The younger 2013 also looks cheap (but much more plentiful):




Buy: 2009, 2010, 2013

Trading sell: 2015


2005 La Mission Haut Brion – pure perfection and a relative value win

by Wine Owners

Posted on 2018-05-17


An overlooked example of value for money here from the 100 point La Mission 2005. Compared to Domaine Clarence Dillon stablemate Haut-Brion, and the rest of the 2005 First Growths, 2005 La Mission is a clear winner in terms of value as is eminently clear from relative value analysis. The only other 100 point wine on the whole left bank is Haut-Brion, which trades at around £6,500. The other Mouton will cost £5,250, Latour £6,600, and Margaux £6,100, all on 98 points, while Lafite lags behind them all in relative terms, commanding £7,700 for 96 points.



Compared to other 100 point La Missions over the year, the 2005 wins out on relative value as well. Whether any of the 2009, 2005 and 2000 will hit the price highs of the legendary 1989 is a subject on which the verdict is very much out, and will depend on how reputation of the vintages develops. Nevertheless, all three look like relatively sound buys, and the 2005 at the offer price just beats the rest (assuming they can be bought at market level).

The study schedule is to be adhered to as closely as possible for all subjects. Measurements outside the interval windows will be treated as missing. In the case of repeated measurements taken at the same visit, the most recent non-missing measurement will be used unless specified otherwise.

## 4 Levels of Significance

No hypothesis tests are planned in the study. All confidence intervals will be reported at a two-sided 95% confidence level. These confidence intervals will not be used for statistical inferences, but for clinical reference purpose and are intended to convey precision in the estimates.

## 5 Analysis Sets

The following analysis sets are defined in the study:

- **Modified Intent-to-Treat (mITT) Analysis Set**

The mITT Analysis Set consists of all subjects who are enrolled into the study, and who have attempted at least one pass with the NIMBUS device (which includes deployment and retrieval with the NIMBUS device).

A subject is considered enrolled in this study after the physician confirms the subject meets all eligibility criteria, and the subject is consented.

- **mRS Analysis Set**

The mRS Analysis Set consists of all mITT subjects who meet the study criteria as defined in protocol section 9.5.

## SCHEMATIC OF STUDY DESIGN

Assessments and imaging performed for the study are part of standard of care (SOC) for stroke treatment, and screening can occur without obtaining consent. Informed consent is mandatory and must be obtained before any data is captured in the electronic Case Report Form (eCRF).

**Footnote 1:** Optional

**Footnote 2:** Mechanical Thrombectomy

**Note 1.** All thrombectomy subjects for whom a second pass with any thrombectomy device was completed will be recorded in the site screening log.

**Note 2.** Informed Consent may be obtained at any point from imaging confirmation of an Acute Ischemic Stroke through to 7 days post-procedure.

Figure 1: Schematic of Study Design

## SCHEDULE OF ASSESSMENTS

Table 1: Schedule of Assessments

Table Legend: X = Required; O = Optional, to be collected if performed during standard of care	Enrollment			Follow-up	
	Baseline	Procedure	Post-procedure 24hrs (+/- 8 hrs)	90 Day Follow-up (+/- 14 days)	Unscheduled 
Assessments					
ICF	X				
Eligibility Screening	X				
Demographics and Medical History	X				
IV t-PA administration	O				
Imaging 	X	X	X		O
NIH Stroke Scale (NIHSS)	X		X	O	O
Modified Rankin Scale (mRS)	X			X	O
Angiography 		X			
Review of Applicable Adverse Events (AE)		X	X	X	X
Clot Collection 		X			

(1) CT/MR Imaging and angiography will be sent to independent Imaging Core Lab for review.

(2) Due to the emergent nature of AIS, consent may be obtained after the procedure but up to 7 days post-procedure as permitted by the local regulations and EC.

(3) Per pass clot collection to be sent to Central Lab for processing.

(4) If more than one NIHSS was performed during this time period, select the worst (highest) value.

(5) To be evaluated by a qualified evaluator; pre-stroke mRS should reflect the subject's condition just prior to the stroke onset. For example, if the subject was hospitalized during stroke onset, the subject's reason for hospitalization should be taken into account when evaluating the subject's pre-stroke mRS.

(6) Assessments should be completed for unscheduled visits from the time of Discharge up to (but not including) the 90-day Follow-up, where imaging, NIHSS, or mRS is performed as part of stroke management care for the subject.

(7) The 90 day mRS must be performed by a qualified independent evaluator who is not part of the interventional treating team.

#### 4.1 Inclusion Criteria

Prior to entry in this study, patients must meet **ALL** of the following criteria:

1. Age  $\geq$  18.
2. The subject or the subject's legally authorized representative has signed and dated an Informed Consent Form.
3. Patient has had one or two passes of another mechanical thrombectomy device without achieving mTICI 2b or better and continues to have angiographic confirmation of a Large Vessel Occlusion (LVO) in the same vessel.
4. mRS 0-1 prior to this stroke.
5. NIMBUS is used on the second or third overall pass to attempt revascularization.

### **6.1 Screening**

“The 2005 La Mission Haut-Brion is pure perfection. It has an absolutely extraordinary nose of sweet blackberries, cassis and spring flowers with some underlying minerality, a full-bodied mouthfeel, gorgeously velvety tannins (which is unusual in this vintage) and a long, textured, multi-layered finish that must last 50+ seconds. This is a fabulous wine and a great effort from this hallowed terroir. Drink this modern-day legend over the next 30+ years. Only 5,500 cases were produced of this blend of 69% Merlot, 30% Cabernet Sauvignon and 1% Cabernet Franc.”